Rwanda + 1 more

Rwanda-Zambia: 5,000 refugees to be repatriated from Zambia

NAIROBI, 20 January (IRIN) - A tripartite agreement has been signed with the governments of Rwanda and Zambia to begin the voluntary return by air of more than 5,000 Rwandan refugees in Zambia, the Office of the UN High Commissioner for Refugees (UNHCR) reported on Friday.
The accord, signed in the Rwandan capital, Kigali, follows the repatriation to date of more than 23,000 Rwandan refugees living in camps in Tanzania.

The UN refugee agency said its office in Zambia would immediately begin preparing profiles of the more than 5,000 Rwandan refugees in Zambian camps, including their areas of origin, ahead of the airlift to Rwanda, expected to begin in April.

UNHCR also said it would launch an information campaign in Zambian camps where many of the refugees are located, to inform them of plans being made for their return home. In this vein, a technical working group that met on Thursday recommended that a delegation of the Rwandan government and recent returnees visit Zambia before the end of March to speak to refugees about the situation in their home districts.

In the meantime, UNHCR is collecting data on other Rwandan refugees in countries throughout Africa, to be used for an appeal to donors for funds to facilitate organised repatriation movements, returnee monitoring and reintegration of Rwandans. An estimated 60,000 Rwandan refugees are scattered across many countries in Africa, the UNHCR says.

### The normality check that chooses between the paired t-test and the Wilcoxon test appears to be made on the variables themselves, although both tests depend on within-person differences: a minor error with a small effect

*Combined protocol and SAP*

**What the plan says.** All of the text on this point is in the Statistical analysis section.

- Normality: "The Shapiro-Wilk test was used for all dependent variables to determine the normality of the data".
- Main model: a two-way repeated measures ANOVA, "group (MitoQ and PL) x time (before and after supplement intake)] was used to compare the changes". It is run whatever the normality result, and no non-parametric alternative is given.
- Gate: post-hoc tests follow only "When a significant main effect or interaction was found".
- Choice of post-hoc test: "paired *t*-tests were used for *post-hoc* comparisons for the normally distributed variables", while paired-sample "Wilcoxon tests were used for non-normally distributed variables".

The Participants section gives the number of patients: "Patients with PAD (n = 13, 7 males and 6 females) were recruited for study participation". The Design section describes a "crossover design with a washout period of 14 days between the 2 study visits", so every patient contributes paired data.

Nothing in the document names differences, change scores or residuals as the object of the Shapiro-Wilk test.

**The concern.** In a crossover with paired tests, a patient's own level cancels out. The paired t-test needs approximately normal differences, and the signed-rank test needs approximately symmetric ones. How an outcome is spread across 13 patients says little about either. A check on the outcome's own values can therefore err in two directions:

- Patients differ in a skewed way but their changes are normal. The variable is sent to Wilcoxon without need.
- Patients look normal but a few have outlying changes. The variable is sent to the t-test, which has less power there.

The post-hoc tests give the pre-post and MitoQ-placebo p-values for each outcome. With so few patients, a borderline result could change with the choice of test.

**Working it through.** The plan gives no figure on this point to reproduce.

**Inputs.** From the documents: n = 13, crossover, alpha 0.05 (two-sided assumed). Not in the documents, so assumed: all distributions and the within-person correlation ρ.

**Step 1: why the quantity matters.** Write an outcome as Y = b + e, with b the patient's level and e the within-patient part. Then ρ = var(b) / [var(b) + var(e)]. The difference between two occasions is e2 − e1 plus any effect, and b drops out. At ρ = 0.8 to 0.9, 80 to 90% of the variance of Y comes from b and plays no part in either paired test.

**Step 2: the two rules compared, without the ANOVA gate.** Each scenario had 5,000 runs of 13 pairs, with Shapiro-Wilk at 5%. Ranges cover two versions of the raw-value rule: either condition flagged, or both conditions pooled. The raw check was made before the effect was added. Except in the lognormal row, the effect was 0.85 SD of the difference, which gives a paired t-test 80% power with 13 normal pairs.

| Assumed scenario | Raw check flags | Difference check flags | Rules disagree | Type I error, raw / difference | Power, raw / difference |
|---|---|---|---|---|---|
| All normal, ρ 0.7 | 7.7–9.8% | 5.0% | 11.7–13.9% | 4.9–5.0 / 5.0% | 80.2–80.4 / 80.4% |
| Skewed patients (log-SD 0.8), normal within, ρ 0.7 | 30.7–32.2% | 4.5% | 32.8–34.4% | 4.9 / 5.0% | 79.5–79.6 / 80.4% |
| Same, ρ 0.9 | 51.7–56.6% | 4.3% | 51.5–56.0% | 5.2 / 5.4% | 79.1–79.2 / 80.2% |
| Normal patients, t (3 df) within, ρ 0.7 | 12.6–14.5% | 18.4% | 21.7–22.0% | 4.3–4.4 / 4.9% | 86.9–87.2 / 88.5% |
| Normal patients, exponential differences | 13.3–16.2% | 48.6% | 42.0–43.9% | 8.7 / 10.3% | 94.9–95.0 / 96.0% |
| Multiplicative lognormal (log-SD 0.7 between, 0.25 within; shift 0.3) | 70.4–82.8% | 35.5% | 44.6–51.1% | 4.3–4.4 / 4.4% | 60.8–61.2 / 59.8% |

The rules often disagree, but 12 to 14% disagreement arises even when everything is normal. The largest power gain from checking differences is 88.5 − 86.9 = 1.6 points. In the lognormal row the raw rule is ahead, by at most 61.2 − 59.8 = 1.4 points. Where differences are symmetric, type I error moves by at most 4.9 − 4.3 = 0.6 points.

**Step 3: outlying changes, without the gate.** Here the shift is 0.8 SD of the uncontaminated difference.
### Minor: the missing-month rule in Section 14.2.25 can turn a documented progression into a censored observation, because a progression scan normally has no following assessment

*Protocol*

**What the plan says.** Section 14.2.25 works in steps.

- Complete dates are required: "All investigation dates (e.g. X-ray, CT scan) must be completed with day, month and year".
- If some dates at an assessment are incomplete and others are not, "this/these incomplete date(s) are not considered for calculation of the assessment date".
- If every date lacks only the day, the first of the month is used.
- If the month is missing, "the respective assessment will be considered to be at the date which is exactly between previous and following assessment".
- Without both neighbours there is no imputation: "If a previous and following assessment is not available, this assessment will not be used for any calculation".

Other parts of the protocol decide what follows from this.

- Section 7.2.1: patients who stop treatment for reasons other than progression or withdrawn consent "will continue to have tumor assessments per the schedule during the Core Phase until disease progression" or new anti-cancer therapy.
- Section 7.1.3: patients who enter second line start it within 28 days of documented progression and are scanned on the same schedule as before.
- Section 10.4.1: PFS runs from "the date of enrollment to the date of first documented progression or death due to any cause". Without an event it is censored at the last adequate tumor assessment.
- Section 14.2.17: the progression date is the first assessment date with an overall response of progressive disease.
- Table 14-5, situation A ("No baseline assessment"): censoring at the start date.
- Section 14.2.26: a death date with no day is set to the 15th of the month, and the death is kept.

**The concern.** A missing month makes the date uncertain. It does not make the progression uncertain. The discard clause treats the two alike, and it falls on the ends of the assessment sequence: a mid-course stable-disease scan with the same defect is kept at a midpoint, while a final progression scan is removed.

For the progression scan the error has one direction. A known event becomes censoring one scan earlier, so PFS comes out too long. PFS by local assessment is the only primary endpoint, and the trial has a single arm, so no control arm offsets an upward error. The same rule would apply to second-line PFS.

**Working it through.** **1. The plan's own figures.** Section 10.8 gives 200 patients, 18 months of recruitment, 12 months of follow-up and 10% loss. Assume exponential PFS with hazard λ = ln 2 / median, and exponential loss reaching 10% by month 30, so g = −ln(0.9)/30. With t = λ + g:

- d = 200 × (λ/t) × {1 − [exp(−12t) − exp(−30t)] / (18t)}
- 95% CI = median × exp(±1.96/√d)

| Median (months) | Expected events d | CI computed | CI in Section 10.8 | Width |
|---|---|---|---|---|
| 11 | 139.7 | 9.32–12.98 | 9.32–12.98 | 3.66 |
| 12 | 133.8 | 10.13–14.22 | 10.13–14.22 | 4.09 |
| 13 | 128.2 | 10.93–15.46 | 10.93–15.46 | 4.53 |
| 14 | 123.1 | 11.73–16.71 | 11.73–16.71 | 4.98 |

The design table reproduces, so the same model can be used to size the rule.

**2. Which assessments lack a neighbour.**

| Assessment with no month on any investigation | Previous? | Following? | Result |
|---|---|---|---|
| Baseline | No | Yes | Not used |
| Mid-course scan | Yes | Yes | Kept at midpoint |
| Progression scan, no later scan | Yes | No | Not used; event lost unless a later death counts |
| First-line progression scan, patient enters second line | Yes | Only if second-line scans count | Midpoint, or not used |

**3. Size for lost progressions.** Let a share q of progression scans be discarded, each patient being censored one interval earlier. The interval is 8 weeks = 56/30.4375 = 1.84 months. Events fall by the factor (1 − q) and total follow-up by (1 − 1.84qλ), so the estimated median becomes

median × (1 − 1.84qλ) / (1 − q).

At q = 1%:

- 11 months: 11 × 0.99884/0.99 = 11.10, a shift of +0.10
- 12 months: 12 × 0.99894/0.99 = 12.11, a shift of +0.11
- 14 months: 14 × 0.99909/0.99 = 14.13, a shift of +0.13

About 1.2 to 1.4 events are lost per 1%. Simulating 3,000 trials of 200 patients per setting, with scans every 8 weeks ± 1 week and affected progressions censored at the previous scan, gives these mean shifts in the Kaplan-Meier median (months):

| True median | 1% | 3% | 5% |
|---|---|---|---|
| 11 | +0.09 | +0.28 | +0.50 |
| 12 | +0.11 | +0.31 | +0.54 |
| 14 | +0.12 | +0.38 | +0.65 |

Speaking at the Kigali meeting, UNHCR's Regional Coordinator for the Great Lakes region, Wairimu Karago, expressed hope that the agreement would "reflect the legitimate wishes of the refugees to return home in safety and dignity", as well as act as the blueprint for other tripartite arrangements for the voluntary repatriation of Rwandan refugees.

She said that UNHCR had changed its policy from merely facilitating to actively promoting voluntary repatriation to Rwanda, adding that this policy would be harmonised and implemented across African in a consistent manner.

Karago said that concrete steps that the Rwandan government had taken to ensure that conditions were conducive to the voluntary repatriation of Rwandan refugees had vindicated this change in policy. As an example, she cited the recent release from custody of 40,000 persons facing various allegations connected to the 1994 genocide and the commitment by Rwandan authorities to implement, judiciously, the process of the Gacaca traditional court system.

UNHCR said that it expected to sign more agreements with Rwanda and countries hosting Rwandan refugees in Africa.


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